- •Depression has been associated with increased risk of fractures.
- •This longitudinal study confirmed that exposure to depression increases the risk of fractures, but the effect of this association is modest.
- •In this older cohort with multiple competing risks for fractures, exposure to antidepressant medications (including SSRIs) did not increase fracture risk.
- •The management of older adults with depression should include strategies for fracture prevention.
Fractures are common and disabling health events, particularly later in life. The presence of clinically significant depressive symptoms has been associated with increased risk of fractures, and we designed the present study to clarify if this association is likely to be causal or due to the confounding effect of measures associated with both fractures and depression.
Cohort study of a community-derived sample of 4224 men aged 70 to 88 years at the start of the follow-up period of up to 17 years. Clinically significant symptoms of depression were defined as a recorded diagnosis of depressive episode in the Western Australian Data Linkage System (WADLS) or by a total score of 7 or greater on the 15-item Geriatric Depression Scale. Health contacts associated with fractures were retrieved from WADLS. Other measures included age, past history of fractures, education, smoking, frailty, poor vision, falls, medications, and the concentration of vitamin D, homocysteine, hsCRP and testosterone. Death was considered a competing risk for fractures.
911 (21.6%) participants had a bone fracture during follow-up. After adjustment for multiple potential confounders, past and current depression were associated with an increase in the risk of novel fractures; respective odds ratios were 1.41 (95%CI = 1.03, 1.93) and 1.64 (95%CI = 1.20, 2.25). Parsimonious competing risk regression showed that both past and current depression were associated with an increase in the risk of novel fractures: sub-hazard ratio = 1.29 (95%CI = 1.03, 1.63) and 1.27 (95%CI = 1.05, 1.55) respectively. Estimation of confounding due to unmeasured factors showed that a small additional effect could potentially dilute the association between depression and fractures.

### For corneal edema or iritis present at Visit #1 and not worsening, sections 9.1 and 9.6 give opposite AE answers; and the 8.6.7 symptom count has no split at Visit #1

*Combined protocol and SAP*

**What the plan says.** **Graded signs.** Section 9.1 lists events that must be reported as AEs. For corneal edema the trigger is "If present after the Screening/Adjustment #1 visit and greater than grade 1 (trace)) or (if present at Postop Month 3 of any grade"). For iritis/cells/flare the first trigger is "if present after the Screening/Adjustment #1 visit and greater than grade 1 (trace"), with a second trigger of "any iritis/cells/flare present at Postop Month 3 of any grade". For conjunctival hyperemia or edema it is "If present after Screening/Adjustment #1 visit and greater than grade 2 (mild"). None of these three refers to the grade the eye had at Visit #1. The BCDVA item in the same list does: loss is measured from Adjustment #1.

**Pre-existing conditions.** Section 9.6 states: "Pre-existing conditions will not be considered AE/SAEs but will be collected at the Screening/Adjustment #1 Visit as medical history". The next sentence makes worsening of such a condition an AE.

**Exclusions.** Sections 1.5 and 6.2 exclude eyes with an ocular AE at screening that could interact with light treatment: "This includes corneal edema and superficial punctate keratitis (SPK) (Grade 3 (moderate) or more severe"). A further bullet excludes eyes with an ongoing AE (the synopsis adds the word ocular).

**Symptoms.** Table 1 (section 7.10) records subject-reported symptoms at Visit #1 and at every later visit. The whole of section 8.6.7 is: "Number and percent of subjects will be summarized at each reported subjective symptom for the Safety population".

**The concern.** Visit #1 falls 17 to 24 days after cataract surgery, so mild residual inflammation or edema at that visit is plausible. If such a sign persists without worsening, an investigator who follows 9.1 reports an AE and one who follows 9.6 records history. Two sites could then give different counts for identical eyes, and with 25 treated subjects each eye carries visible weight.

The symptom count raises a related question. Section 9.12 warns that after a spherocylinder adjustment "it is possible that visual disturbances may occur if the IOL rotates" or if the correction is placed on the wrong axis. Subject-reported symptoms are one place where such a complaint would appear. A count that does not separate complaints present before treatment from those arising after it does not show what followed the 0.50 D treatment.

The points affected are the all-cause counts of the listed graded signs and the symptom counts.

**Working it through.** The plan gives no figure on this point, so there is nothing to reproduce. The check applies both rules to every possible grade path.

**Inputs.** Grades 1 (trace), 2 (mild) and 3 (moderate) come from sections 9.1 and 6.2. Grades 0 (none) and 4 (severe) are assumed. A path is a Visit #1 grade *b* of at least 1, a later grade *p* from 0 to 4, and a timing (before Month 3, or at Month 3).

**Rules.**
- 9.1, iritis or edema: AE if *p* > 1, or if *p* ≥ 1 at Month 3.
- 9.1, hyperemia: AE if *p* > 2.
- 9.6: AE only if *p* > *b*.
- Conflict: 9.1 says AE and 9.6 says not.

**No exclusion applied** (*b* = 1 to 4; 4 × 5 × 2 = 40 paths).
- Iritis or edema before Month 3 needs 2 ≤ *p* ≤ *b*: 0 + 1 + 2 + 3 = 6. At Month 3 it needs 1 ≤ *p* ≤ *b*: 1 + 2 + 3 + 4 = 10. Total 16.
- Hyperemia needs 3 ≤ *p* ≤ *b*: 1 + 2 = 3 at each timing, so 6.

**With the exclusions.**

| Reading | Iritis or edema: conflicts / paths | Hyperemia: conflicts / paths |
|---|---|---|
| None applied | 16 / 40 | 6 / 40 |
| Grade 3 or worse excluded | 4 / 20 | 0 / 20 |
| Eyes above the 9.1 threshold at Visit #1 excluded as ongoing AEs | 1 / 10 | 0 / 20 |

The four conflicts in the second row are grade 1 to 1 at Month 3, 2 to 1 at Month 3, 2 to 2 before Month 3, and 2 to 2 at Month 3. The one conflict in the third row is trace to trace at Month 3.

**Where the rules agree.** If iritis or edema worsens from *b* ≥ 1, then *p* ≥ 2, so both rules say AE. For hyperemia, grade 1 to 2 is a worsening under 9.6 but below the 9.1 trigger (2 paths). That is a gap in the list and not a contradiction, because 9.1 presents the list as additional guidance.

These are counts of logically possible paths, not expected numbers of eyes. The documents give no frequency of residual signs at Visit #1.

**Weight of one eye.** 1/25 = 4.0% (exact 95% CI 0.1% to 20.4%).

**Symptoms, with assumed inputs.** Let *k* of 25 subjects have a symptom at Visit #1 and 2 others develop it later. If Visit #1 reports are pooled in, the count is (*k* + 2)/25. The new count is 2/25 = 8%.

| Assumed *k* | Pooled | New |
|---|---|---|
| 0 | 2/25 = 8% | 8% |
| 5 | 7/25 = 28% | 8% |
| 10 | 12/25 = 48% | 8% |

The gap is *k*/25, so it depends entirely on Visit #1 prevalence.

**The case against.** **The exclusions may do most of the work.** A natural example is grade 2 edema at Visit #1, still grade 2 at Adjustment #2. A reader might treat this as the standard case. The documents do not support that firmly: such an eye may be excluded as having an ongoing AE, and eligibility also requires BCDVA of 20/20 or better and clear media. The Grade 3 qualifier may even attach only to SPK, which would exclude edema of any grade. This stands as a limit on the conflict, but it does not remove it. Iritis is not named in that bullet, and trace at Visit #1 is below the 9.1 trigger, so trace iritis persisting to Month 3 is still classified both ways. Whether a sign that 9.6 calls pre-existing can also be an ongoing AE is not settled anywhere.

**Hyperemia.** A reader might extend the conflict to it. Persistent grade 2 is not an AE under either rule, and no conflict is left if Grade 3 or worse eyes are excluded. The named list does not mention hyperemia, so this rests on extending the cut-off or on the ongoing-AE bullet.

History of clinically significant symptoms of depression is associated with an increased risk of future fractures. This association may be due to multiple other associated risk factors, both measured and unmeasured, but nevertheless the presence of depression should alert clinicians to the need to develop a management plan that includes the management not only of depression but also of fracture risk.
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Published online: December 21, 2020
Accepted: December 15, 2020
Received in revised form: October 16, 2020
Received: June 12, 2020
© 2020 Elsevier B.V. All rights reserved.